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From: David Abrahams (dave_at_[hidden])
Date: 2005-05-09 08:19:56

"Andrei Alexandrescu (See Website For Email)" <SeeWebsiteForEmail_at_[hidden]> writes:

> This is, unsurprisingly, a major effort, and boost would be a
> crucible of the size and expertise needed to pull it off.

I think solving the "syntactic metaprogramming problem" really
requires familiarity with and access to the source code of a C++
compiler. I don't think we have much of that around here, despite the
existence of g++.

> The way I see things, there are three ways:
> 1. Start from the Boost implementation of the C++ preprocessor, and
> add sane features to it. Keep the old preprocessor features as
> deprecated.

That one's a possibility. I personally would not want to solve these
problems in the preprocessor layer because I want better integration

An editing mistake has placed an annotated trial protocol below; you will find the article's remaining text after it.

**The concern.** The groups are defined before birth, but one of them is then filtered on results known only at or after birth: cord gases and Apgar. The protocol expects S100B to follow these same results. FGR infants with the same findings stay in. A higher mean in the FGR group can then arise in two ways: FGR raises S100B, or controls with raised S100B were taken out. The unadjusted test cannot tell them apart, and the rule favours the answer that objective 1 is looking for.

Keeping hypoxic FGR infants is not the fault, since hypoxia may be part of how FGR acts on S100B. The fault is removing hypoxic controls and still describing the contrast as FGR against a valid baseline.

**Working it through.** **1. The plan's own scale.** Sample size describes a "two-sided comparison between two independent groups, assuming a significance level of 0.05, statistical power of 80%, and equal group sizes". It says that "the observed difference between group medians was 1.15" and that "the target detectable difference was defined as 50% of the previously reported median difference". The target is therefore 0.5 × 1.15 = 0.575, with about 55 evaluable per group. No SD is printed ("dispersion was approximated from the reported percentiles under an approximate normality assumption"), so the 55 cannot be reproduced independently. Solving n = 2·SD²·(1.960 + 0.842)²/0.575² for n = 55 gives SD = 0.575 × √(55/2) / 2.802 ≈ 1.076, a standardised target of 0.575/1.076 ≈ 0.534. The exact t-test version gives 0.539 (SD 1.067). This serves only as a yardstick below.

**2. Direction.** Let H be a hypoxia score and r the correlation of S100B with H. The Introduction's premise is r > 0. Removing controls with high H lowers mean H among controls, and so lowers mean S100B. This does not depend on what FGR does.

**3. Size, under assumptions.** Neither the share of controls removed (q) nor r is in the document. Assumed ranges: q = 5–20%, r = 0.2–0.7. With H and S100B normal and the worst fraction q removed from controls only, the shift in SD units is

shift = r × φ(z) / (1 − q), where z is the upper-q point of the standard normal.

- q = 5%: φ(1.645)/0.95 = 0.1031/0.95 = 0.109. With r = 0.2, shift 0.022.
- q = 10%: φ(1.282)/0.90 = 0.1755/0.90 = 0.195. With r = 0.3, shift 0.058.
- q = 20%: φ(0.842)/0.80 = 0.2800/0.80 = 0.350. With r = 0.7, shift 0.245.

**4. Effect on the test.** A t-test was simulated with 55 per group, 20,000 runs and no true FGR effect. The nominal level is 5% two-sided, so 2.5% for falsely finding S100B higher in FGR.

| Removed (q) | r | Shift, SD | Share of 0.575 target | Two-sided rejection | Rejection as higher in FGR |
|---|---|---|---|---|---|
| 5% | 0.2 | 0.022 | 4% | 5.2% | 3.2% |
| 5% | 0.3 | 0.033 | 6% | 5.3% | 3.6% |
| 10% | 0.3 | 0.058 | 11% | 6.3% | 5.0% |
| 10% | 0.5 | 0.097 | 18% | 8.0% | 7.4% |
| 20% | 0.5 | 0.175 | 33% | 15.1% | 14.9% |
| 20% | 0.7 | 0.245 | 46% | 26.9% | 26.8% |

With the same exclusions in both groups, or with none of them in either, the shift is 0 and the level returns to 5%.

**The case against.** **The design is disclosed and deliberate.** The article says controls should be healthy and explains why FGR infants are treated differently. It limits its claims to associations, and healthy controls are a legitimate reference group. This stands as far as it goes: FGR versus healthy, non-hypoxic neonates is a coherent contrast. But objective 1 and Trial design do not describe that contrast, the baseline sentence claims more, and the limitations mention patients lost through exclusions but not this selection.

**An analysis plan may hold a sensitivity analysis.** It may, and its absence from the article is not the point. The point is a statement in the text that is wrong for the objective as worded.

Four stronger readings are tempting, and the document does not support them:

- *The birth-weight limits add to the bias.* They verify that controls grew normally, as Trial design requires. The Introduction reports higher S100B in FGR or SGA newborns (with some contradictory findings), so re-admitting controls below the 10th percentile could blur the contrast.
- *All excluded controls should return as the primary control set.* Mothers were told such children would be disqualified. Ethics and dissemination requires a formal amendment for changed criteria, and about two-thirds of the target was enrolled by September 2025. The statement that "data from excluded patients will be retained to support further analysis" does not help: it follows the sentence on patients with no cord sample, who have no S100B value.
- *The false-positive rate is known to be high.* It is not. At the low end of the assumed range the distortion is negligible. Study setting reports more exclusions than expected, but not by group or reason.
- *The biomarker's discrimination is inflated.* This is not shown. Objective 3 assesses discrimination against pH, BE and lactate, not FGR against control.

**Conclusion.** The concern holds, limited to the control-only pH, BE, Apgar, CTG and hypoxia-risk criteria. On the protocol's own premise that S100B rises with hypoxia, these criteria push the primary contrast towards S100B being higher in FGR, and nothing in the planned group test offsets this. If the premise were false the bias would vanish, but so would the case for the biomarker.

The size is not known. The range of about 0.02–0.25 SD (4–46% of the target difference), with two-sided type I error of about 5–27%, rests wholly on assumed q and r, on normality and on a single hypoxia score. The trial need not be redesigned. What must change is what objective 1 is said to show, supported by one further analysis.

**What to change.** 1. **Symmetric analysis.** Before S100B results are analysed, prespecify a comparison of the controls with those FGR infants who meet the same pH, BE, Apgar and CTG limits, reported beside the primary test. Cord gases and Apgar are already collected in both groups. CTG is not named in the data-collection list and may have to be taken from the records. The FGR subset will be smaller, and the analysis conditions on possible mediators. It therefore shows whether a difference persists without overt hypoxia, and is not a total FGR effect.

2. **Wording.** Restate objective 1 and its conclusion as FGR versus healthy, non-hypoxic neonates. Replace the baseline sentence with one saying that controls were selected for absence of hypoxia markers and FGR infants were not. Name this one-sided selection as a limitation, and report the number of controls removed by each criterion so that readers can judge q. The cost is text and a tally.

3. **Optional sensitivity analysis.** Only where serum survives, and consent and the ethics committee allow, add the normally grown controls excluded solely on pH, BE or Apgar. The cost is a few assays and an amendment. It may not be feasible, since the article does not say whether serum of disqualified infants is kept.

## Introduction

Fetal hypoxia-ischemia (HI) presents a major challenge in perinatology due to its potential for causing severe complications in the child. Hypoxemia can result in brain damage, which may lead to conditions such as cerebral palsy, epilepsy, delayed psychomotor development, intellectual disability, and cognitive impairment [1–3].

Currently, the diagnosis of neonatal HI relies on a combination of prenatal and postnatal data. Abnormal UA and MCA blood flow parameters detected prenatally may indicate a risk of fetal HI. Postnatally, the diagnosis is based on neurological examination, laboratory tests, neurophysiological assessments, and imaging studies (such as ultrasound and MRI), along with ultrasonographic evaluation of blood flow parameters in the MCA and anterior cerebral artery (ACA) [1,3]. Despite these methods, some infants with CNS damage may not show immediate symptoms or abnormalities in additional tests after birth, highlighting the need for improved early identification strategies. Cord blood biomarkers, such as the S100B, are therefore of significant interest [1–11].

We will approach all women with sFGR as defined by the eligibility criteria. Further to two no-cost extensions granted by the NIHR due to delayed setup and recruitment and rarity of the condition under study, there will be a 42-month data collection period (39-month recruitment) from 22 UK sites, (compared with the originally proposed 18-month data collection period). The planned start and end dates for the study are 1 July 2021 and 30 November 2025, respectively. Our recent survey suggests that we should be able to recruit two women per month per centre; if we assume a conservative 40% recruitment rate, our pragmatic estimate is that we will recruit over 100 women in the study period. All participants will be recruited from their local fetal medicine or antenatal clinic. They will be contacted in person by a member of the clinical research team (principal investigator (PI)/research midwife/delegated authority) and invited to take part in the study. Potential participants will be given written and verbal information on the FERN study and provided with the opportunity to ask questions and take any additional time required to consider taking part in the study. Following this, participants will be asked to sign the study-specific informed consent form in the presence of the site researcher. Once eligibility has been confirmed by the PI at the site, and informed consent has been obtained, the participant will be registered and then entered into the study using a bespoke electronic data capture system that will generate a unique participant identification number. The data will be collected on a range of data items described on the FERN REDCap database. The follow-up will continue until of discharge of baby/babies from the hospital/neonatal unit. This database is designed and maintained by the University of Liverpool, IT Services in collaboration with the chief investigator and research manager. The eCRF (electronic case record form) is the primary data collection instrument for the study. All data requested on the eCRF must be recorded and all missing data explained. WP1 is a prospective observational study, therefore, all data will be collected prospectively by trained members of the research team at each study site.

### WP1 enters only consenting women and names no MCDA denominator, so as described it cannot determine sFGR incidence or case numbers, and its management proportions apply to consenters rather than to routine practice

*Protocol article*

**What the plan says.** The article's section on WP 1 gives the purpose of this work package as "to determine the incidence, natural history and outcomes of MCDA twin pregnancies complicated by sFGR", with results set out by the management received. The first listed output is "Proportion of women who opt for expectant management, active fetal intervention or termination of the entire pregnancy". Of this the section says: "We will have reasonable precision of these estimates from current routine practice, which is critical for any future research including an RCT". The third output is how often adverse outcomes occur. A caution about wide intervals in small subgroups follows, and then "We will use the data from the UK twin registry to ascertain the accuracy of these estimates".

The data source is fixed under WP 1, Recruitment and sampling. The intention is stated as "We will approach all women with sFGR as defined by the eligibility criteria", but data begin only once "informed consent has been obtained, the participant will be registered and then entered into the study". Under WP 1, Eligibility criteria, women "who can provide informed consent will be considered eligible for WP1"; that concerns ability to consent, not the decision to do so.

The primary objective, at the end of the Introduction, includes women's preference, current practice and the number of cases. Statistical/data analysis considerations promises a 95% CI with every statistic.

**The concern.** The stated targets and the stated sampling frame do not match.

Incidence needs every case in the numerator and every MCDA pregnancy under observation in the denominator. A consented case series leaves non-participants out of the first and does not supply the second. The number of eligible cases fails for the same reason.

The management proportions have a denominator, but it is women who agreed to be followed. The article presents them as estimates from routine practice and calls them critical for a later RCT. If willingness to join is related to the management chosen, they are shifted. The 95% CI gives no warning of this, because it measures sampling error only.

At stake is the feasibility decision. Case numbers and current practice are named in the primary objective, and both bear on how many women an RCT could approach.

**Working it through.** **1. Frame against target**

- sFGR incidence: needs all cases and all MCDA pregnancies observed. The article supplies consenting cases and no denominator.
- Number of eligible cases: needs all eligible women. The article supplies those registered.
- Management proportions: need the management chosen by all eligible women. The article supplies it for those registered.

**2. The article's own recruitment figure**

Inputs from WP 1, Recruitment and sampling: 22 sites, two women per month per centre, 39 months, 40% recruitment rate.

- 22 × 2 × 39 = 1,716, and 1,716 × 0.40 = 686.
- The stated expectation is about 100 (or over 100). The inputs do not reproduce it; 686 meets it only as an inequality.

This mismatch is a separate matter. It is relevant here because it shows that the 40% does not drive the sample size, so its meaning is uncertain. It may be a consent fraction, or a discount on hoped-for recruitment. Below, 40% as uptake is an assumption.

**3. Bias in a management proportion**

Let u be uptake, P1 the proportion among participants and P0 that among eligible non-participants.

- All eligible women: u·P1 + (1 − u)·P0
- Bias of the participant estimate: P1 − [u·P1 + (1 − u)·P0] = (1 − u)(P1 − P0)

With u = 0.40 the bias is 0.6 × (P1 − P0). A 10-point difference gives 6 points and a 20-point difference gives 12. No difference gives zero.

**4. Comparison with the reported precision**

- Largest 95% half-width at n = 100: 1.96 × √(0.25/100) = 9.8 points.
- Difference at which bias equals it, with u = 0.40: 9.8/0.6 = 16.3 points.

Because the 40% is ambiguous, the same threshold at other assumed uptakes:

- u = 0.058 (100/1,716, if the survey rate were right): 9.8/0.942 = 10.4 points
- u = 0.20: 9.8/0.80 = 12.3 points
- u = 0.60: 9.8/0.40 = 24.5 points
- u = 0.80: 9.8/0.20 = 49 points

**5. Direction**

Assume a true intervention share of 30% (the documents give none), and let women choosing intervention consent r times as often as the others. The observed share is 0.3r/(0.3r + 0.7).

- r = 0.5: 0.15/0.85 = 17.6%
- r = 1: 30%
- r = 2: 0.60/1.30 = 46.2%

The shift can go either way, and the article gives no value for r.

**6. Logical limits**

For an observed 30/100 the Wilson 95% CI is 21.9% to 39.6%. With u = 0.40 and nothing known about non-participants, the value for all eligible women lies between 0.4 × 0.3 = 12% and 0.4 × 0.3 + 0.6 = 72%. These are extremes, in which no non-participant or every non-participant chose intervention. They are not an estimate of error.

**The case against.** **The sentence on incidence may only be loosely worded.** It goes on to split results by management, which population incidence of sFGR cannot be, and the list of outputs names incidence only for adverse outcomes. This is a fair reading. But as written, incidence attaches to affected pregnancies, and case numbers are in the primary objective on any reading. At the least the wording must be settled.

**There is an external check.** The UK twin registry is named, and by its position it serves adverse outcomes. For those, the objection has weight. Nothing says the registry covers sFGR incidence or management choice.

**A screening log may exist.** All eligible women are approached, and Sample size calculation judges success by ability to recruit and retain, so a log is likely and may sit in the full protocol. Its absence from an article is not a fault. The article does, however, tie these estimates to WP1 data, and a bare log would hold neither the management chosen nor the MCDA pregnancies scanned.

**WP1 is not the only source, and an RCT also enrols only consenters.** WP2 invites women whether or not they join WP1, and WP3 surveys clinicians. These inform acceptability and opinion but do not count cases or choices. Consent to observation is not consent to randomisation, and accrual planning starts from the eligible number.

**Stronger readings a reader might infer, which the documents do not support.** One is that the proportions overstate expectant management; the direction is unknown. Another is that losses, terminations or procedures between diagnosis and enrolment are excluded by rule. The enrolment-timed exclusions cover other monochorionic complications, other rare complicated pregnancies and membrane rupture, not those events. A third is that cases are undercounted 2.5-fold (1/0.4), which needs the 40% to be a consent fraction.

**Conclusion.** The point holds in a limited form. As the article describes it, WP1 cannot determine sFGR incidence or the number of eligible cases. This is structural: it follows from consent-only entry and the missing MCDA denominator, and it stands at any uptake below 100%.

with the rest of the language than that approach can offer. Others
may feel differently, of course.

> 2. Agree on a standard text preprocessing tool (perl, awk, sed, m4...)
> and write some utilities tailored for C++ tasks.

I've gone down this path, with unsatisfactory results. Not interested
in this one.

> 3. Start an effort to add ways of manipulating ASTs to the native
> language so as to eliminate the need for preprocessing.

That approach has promise. Bjarne has a project to standardize a C++
program representation and manipulation library -- it could be
interesting to build a metaprogramming system around that.

> Given, however, the lack of traction that I sense around here, I
> think this group will be flooded with arguments on why all of 1, 2,
> and 3 are disadvantageous.

Wow, I guess nobody would want to argue with you on any points for
fear of being part of the flood and confirming your "lack of
traction." I think until this post of mine showed up, this last
sentence had the effect of quashing any further discussion of your
three ideas. Instead we have a mostly-irrelevant thread about whether
TMP and PPMP are similar.

Dave Abrahams
Boost Consulting

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